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Br J Dermatol. 2017 Oct;177(4):1102-1112. doi: 10.1111/bjd.15498. Epub 2017 Sep 21.

Is universal HLA-B*15:02 screening a cost-effective option in an ethnically diverse population? A case study of Malaysia.

Author information

1
School of Pharmacy, Monash University Malaysia, Malaysia.
2
Department of Pharmacology, Faculty of Medicine, University of Malaya, Malaysia.
3
Department of Dermatology, University Malaya Medical Center, Malaysia.
4
Department of Pharmacy, Faculty of Medicine, University of Malaya, Malaysia.
5
Department of Social and Preventive Medicine, Faculty of Medicine, University of Malaya, Malaysia.
6
Department of Epidemiology and Health Services Research, Geisinger Health System, Danville, PA, U.S.A.
7
Genomic Medicine Institute, Geisinger Health System, Danville, PA, U.S.A.
8
Department of Pharmacotherapy and Translational Research, University of Florida, Gainesville, FL, U.S.A.
9
Asian Centre for Evidence Synthesis in Population, Implementation and Clinical Outcomes (PICO), Health and Well-being Cluster, Global Asia in the 21st Century (GA21) Platform, Monash University Malaysia, Malaysia.
10
Center of Pharmaceutical Outcomes Research (CPOR), Department of Pharmacy Practice, Faculty of Pharmaceutical Sciences, Naresuan University, Phitsanulok, Thailand.
11
School of Pharmacy, University of Wisconsin, Madison, WI, U.S.A.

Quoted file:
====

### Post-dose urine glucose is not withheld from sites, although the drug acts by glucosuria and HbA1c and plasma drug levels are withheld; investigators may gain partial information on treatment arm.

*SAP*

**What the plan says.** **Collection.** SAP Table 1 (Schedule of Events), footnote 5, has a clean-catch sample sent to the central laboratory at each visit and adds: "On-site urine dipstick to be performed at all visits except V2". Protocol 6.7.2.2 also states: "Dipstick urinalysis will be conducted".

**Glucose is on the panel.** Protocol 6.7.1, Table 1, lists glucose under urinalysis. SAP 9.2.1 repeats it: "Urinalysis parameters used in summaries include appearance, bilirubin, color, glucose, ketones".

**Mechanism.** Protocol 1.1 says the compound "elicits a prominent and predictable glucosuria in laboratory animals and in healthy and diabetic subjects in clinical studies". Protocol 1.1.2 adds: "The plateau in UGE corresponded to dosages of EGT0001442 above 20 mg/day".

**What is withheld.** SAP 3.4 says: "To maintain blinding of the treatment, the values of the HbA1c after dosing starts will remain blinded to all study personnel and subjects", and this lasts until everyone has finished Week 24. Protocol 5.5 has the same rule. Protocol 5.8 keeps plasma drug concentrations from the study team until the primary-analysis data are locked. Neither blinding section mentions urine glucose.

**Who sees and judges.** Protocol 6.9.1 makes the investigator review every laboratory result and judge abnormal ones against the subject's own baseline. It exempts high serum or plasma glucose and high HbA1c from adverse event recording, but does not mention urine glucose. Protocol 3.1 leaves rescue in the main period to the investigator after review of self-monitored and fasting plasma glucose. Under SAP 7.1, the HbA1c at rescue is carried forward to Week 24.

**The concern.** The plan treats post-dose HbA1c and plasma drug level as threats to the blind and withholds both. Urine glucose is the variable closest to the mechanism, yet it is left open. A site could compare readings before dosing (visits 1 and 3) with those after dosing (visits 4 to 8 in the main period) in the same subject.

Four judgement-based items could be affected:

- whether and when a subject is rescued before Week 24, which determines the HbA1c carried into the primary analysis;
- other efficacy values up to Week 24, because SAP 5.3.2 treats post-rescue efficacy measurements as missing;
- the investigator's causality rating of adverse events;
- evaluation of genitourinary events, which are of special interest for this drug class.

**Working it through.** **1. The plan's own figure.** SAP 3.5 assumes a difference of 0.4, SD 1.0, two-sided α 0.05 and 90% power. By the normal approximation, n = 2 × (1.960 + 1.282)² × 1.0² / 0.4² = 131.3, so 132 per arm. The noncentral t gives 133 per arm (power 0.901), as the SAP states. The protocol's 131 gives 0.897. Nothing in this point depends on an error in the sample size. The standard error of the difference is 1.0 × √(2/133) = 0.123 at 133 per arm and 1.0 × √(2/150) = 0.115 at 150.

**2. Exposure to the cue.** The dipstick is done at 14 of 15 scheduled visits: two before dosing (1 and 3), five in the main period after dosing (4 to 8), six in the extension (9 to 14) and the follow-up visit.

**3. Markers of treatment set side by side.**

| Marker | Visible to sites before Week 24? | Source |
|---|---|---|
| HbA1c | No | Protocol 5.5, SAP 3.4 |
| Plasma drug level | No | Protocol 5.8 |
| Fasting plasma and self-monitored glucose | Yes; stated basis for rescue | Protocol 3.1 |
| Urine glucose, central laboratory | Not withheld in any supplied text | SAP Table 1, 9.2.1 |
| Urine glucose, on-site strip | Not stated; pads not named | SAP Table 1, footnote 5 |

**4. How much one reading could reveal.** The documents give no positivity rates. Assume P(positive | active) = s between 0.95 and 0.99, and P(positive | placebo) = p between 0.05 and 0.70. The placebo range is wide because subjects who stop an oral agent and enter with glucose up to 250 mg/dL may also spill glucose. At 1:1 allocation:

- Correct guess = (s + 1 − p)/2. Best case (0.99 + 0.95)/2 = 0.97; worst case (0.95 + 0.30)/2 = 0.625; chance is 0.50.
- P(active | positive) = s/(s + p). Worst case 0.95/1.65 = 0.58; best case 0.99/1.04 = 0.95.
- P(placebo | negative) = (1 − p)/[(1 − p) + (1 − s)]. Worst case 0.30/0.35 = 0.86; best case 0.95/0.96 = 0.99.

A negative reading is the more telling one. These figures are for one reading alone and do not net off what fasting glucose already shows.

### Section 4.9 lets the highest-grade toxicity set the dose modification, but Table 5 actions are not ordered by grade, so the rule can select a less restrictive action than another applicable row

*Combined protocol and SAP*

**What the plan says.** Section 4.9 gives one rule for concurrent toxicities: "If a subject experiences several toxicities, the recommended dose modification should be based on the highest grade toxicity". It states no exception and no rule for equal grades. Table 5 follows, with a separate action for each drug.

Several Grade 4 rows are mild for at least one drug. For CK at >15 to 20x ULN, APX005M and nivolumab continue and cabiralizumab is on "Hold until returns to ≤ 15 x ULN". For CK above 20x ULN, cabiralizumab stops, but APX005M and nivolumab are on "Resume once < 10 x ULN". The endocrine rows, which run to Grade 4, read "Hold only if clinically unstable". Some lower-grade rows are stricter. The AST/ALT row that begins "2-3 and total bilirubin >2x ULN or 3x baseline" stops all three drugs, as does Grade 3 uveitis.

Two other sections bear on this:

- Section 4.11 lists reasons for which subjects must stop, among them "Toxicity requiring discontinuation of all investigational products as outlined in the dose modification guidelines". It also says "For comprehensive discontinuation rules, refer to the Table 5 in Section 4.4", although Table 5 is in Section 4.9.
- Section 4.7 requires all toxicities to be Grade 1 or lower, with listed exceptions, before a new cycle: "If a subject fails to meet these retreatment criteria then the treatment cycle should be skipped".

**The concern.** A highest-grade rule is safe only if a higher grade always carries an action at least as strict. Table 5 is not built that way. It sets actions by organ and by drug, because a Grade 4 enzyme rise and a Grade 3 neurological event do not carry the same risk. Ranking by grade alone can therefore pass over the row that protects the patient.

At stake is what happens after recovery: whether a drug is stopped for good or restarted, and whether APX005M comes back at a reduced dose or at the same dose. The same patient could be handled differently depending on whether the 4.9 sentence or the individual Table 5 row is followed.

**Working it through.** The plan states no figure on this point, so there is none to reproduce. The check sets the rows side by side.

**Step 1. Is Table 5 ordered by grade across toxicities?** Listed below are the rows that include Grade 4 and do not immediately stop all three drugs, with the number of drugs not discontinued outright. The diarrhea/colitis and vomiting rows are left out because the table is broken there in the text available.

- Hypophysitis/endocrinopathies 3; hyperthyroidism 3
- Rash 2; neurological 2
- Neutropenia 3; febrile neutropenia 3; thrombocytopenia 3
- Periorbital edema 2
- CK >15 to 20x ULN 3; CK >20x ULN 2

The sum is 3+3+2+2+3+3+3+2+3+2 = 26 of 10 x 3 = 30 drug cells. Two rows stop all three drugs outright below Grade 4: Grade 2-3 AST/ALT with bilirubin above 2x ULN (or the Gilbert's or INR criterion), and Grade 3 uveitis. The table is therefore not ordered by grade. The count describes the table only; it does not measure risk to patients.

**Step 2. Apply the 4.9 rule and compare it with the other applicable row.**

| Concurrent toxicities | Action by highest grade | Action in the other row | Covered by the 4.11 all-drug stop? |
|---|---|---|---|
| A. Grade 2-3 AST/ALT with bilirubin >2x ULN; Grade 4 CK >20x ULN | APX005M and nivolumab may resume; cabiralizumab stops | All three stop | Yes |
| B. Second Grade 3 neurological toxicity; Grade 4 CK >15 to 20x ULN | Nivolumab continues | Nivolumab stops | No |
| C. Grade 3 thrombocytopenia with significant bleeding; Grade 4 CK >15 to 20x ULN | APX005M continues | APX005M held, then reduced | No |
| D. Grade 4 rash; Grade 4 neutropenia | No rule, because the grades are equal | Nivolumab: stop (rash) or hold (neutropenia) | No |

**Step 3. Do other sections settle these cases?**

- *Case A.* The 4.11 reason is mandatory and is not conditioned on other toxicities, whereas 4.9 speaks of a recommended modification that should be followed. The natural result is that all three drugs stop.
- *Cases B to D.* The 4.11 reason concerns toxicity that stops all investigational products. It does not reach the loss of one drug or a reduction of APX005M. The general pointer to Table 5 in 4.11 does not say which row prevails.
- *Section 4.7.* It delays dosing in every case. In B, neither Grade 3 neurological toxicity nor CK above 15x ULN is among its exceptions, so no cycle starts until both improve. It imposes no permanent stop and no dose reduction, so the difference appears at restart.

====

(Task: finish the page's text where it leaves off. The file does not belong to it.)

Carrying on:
Abstract

BACKGROUND:

A strong association has been documented between HLA-B*15:02 and carbamazepine-induced severe cutaneous adverse reactions (SCARs) in Asians. Human leucocyte antigen testing is potentially valuable in many countries to facilitate early recognition of patient susceptibility to SCARs.

OBJECTIVES:

To determine the cost-effectiveness of universal HLA-B*15:02 screening in preventing carbamazepine-induced Stevens-Johnson syndrome/toxic epidermal necrolysis in an ethnically diverse Malaysian population.

METHODS:

A hybrid model of a decision tree and Markov model was developed to evaluate three strategies for treating newly diagnosed epilepsy among adults: (i) carbamazepine initiation without HLA-B*15:02 screening (current practice); (ii) universal HLA-B*15:02 screening prior to carbamazepine initiation; and (iii) alternative treatment [sodium valproate (VPA)] prescribing without HLA-B*15:02 screening. Base-case analysis and sensitivity analyses were performed over a lifetime time horizon. Incremental cost-effectiveness ratios were calculated.

RESULTS:

Both universal HLA-B*15:02 screening and VPA prescribing were dominated by current practice. Compared with current practice, universal HLA-B*15:02 screening resulted in a loss of 0·0255 quality-adjusted life years (QALYs) at an additional cost of 707 U.S. dollars (USD); VPA prescribing resulted in a loss of 0·2622 QALYs at an additional cost of USD 4127, owing to estimated differences in antiepileptic treatment efficacy.

CONCLUSIONS:

Universal HLA-B*15:02 screening is unlikely to be a cost-effective intervention in Malaysia. However, with the emergence of an ethnically diverse population in many other countries, this may render HLA-B*15:02 screening a viable intervention when an increasing proportion of the population is at risk and an equally effective yet safer antiepileptic drug is available.

PMID:
28346659
PMCID:
PMC5617756
[Available on 2018-10-01]
DOI:
10.1111/bjd.15498
[Indexed for MEDLINE]

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